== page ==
Originally published on ClimateProgress
by Jeff Spross
A new venture aimed at building a sophisticated and sweeping assessment of the risks climate change poses to the American economy just announced its Risk Committee lineup Monday.
The Risky Business initiative is co-chaired by its three founders: former New York City mayor Michael Bloomberg, former Treasury Secretary Hank Paulson, and environmentalist billionaire Tom Steyer. The three will sit on the Risk Committee, along with former CEOs, senators, and U.S. secretaries including Robert Rubin, Olympia Snowe, and George Schultz. The group is tasked with reviewing the initiative’s eventual assessment, as well as helping with messaging and sharing the results with the regions, industries, and markets that face the greatest risks from climate change. Bloomberg Philanthropies, the Office of Hank Paulson, and Next Generation — groups associated with the three co-founders — as well as the Skoll Global Threats Fund, are providing staff and support for the project.
The assessment itself has two main goals: One, to provide an independent assessment, drawing on models from the Intergovernmental Panel on Climate Chnage and the National Climate Assessment, along with independent research, that divides the U.S. into eight regions and presents the climate risks for each as a range of probabilities. That report will be released in 2014, after which the second goal, an effort led by the Risk Committee to raise awareness of the findings, will begin.
When he talked to Bloomberg News about the project this past October, Steyer recalled an August 2012 meeting with a group of major financial players in which he warned them that arguably climate change posed the biggest future risk to the U.S. economy. “It’s like I was saying that what’s going to make a difference in the economy is unicorns,” said Steyer. “I thought to myself: These guys need to be made aware of the risks here.”
Steyer quit his 26-year career as a hedge fund manager that December, and soon after he founded Risky Business with Paulson — a long-time conservationist — and Bloomberg, whose city had just been hit by Hurricane Sandy.
John Reilly, an economics professor at the Massachusetts Institute of Technology, toldBloomberg the regional specificity the assessment aims for could be especially useful. “Everyone is trying to put together a quantification of what this all means, but our tools lack the precision we need,” Reilly said. It’s difficult to predict, for example, just what areas of farmland will be affected by changing rainfall patterns, or exactly how pests and diseases will spread as temperatures rise. “All the modeling we do tends to smooth out the fact that there’s a high probability that we’re going to be surprised.”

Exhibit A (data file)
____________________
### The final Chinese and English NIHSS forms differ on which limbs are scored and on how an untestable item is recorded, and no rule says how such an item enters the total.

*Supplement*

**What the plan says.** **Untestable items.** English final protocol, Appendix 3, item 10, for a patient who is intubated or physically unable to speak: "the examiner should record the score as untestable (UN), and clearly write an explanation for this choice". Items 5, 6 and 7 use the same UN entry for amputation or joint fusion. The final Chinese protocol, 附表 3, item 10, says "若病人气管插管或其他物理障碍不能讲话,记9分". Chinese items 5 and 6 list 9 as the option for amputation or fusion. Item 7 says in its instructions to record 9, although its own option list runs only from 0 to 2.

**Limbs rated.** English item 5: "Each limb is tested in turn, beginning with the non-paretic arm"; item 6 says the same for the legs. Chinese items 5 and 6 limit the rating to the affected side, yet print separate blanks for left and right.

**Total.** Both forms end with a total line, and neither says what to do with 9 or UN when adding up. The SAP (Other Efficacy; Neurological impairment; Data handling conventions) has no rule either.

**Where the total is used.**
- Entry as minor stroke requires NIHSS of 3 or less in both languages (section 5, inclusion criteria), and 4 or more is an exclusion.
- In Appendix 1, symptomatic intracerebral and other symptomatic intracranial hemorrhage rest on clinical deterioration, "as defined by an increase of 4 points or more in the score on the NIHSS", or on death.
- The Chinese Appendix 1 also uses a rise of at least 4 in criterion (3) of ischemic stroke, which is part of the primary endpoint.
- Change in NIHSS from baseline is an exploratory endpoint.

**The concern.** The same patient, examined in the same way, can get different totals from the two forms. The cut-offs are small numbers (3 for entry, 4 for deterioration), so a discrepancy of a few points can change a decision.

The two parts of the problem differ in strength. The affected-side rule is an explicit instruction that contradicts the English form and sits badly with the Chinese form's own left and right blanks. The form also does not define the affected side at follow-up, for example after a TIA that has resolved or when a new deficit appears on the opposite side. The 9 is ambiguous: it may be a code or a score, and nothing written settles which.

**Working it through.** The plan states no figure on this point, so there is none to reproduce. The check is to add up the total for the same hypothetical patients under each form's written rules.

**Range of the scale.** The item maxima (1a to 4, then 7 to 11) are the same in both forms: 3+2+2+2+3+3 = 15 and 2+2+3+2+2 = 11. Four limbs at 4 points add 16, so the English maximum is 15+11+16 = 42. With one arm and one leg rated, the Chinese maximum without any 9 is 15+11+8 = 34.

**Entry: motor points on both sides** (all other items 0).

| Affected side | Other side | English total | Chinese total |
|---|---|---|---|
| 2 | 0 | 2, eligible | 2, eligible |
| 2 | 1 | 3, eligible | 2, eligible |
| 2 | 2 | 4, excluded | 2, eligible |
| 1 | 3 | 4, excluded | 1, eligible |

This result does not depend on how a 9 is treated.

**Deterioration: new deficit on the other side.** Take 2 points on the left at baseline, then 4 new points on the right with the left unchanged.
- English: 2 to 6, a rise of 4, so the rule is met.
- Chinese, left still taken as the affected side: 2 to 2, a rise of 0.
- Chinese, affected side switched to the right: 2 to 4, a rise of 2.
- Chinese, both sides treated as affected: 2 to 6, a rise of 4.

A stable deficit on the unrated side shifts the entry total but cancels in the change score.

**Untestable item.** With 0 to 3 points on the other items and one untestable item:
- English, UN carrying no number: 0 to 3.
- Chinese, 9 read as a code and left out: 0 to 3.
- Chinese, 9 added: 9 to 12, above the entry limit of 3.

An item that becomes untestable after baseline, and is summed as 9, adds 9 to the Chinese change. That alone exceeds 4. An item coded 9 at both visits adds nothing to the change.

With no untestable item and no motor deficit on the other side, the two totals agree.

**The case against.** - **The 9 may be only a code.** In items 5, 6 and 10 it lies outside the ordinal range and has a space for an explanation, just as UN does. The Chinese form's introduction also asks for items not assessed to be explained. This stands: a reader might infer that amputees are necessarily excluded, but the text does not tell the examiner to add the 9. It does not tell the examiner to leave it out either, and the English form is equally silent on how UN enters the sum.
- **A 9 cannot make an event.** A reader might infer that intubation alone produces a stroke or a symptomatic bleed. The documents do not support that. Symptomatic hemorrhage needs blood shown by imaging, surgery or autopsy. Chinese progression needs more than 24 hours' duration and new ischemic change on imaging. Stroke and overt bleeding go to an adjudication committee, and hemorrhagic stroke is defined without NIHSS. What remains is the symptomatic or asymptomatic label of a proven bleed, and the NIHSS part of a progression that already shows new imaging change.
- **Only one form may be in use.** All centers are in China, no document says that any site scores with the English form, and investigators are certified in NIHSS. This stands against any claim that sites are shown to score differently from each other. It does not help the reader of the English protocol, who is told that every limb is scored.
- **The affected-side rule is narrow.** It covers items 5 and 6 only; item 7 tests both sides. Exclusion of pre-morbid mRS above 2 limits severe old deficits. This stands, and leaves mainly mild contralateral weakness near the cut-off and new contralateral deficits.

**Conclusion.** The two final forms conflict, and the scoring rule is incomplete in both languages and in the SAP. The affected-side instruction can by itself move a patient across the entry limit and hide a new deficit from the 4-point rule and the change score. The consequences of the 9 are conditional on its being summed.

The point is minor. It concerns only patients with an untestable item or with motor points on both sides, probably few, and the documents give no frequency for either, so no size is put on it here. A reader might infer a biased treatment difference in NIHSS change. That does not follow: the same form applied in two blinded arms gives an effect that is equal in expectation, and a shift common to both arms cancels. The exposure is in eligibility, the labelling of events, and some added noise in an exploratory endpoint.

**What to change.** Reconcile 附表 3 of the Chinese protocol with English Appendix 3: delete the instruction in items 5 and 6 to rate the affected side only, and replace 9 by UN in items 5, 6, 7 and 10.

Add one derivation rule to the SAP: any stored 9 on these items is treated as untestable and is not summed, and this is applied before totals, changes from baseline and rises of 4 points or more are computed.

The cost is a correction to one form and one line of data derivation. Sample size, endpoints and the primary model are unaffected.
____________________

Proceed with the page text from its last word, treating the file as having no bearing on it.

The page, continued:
Presumably, greater detail on what regions and industries face what risks could help mobilize particular interests and constituencies to force new policy action from Congress. Climate change poses threats to the freshwater supplies needed for Americans’ consumption, for energy generation, and for industrial processes; it threatens marine ecosystems and the fishing industry with ocean acidification and higher ocean temperatures;it threatens American crop production with droughts and altered rainfall; it threatens the country’s coastal cities with rising seas and stronger storms; and it threatens the productivity of the American workforce with higher temperatures and heat waves. The upshot of all this is that government regulations aimed at combating these problems can actually create as much or even more economic growth than they prevent, especially over the long term.
Steyer pointed to the failure to pass the cap-and-trade bill in 2009 as an example of why the information the risk assessment will provide is so badly needed. “The big boys made this about jobs versus the environment, and the environment loses that argument every time,” he said. “We need to get rid of this idea that going the way we are, with the status quo, is a smart economic thing to do.”
As they were forming Risky Business, Steyer and Paulson also both consulted with Lord Nicholas Stern, who a ground-breaking 2006 assessment of climate change’s economic risks for the U.K. government. The Stern report concluded that action now to reduce climate change would cost one percent of the economy, while climate change itself could cost anywhere from five to twenty percent if left unchecked. In fact, Stern later said that, in light of new research, the report’s prediction of two to three degrees Celsius of global warming was too low, and four or five degrees is more likely. The climate change of the latter range would be “devastating” according to the World Bank.
Meanwhile, after several years of decline, U.S. carbon dioxide emissions ticked back up by two percent in 2013.
Tom Steyer is a member of the Board of Directors at the Center for American Progress.